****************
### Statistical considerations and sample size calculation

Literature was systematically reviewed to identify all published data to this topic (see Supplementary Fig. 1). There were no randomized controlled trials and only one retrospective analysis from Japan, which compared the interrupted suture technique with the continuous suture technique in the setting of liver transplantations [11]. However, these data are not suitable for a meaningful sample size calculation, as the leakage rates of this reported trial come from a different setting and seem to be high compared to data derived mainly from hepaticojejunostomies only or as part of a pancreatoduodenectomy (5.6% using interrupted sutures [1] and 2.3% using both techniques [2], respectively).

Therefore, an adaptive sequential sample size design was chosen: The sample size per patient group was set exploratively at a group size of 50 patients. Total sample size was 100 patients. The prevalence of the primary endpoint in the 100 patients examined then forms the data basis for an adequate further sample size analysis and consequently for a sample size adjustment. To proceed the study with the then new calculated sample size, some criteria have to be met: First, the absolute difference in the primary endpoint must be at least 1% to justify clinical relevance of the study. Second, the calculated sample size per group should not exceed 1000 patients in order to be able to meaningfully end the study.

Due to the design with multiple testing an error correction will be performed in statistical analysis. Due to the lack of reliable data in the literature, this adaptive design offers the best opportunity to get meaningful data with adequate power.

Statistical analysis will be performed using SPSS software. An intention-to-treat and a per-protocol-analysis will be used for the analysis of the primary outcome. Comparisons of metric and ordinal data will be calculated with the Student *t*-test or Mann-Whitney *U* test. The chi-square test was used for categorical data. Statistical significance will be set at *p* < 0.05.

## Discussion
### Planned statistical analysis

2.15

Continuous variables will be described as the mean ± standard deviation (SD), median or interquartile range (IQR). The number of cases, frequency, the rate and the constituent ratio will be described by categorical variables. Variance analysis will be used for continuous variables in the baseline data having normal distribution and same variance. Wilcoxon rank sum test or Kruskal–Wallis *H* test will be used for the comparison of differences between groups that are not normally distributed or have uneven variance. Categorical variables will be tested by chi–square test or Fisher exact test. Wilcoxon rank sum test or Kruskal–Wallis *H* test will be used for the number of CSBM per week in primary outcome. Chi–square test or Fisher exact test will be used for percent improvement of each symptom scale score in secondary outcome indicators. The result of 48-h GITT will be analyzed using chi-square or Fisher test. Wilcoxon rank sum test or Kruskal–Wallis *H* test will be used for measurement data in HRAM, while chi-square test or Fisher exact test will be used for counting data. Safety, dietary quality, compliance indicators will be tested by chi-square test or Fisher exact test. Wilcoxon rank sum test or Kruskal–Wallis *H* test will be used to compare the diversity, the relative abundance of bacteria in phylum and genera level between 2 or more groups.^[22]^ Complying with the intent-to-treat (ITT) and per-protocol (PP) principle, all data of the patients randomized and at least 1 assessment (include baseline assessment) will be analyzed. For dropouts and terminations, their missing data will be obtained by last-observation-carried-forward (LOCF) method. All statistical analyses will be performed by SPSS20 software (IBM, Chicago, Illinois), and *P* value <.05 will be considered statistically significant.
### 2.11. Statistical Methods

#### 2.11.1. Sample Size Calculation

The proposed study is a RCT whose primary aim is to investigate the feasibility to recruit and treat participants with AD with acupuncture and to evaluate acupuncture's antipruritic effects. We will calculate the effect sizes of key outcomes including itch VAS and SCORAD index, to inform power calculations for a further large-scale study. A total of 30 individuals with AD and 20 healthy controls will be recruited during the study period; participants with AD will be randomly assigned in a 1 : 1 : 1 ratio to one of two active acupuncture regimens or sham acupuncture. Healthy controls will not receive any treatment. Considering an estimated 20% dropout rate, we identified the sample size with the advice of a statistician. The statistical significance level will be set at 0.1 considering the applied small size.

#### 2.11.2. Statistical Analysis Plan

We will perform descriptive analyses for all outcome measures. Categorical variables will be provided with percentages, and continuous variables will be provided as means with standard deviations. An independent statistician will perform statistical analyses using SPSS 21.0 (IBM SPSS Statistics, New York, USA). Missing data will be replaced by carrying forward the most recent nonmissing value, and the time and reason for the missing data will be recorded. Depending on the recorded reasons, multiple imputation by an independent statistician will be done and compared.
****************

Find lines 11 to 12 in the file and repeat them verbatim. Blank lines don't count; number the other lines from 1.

#### 2.11.1. Sample Size Calculation

The proposed study is a RCT whose primary aim is to investigate the feasibility to recruit and treat participants with AD with acupuncture and to evaluate acupuncture's antipruritic effects. We will calculate the effect sizes of key outcomes including itch VAS and SCORAD index, to inform power calculations for a further large-scale study. A total of 30 individuals with AD and 20 healthy controls will be recruited during the study period; participants with AD will be randomly assigned in a 1 : 1 : 1 ratio to one of two active acupuncture regimens or sham acupuncture. Healthy controls will not receive any treatment. Considering an estimated 20% dropout rate, we identified the sample size with the advice of a statistician. The statistical significance level will be set at 0.1 considering the applied small size.